Did your basement or utility room flood? Water can damage more than floorboards, carpeting, and furniture. Wild weather can also cause problems for furnaces. Take a look at what you need to know about floods, water damage, and residential heating repair services.
Move Away From the Heater
Stay away from the heater and the surrounding area. While it's tempting to dry off the heater, your water-logged HVAC system is a serious safety hazard. Water combined with the electricity needed to power this system poses a shock risk. If the fuse box or main circuit breaker is in a safe area that hasn't flooded, turn off the power. You may need to turn off the power to the entire house—especially if you don't know which fuse or circuit controls the furnace. Along with the electricity, you may also need to close the natural gas valve (if your furnace uses this type of fuel).
Call a Professional
A flooded furnace is not an HVAC appliance you can easily repair. A do-it-yourself fix may seem like a money-saving idea. But this approach could put you, your family, or your home at risk. Instead of inspecting or attempting to repair the heater, contact a qualified HVAC contractor as soon as possible. The contractor will assess the damage and help to restore heat to your home in a safe way.
Choose a Replacement
A heater is a complex system with sophisticated mechanical and electrical components. These components are not made to get wet. Water can permanently damage your home's HVAC system. Even though the heater may eventually feel dry on the outside, the internal parts may hold some of the remaining moisture. The longer the water sits on or in the furnace, the more damage it can cause. Metal components and controls can rust, corrode, or warp.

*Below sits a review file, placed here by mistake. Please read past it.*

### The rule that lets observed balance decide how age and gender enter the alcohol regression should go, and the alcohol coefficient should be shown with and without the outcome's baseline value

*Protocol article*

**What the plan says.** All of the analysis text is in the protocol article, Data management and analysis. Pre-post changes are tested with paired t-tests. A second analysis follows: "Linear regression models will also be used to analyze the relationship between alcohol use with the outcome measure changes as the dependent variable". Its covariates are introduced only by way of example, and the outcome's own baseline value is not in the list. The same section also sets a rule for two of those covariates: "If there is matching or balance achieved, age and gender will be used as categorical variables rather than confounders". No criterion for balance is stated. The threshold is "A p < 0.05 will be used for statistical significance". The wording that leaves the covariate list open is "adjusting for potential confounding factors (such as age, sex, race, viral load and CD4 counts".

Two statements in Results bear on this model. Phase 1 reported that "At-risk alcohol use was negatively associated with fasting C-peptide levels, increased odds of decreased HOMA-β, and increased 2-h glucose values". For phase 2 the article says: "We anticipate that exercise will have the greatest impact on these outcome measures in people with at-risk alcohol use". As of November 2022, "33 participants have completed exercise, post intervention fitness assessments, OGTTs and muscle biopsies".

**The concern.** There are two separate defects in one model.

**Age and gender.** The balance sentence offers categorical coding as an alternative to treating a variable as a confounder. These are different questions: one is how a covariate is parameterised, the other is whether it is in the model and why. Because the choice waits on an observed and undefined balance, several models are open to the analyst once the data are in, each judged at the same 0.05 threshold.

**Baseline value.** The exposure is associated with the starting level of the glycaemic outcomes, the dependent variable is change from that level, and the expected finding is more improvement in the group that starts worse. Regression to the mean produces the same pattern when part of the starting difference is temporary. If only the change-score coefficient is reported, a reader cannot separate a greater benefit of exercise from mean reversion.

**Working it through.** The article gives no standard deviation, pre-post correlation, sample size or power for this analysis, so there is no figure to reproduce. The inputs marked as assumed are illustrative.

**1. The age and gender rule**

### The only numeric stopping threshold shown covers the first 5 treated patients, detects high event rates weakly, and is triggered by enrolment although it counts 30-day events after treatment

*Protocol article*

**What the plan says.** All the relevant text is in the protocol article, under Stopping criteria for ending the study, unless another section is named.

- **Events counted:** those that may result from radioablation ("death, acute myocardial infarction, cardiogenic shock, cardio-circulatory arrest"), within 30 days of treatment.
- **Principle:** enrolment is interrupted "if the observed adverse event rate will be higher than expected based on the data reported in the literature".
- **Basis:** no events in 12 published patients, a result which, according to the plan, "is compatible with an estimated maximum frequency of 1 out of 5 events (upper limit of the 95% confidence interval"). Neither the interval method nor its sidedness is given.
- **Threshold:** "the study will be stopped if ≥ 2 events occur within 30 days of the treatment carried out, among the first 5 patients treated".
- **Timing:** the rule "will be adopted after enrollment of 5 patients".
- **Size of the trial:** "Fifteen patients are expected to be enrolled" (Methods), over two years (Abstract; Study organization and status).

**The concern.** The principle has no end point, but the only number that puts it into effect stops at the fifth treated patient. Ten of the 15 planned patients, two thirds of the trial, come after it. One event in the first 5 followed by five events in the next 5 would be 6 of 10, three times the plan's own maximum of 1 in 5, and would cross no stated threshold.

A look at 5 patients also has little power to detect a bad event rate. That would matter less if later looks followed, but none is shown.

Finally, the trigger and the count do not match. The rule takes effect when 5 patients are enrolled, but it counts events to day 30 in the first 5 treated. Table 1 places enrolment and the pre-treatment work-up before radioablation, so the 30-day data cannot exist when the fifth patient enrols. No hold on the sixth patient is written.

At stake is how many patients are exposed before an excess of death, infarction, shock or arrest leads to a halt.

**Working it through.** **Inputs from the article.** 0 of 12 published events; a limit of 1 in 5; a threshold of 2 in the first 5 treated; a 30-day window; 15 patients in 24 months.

Even though you weren't expecting to invest in a new heater, a post-flood purchase can:
Save you money over time. Home heating system use can account for 29 percent of a household's utility bill, according to the U.S. Department of Energy. If your flooded furnace is older, a new purchase is an efficient option that will use less energy.
Increase home comfort. A new heater will do more than decrease energy usage (and the resulting bills). It can also keep your home warmer than an older model.
Make your home safer. A post-flood furnace isn't safe to use. Not only can corroded components impact the ability to effectively use the heater, but this issue can also pose a home fire or safety hazard.
Before you select a new replacement furnace, talk to the HVAC contractor. This professional can help you to choose the best option for your home's heating and energy needs.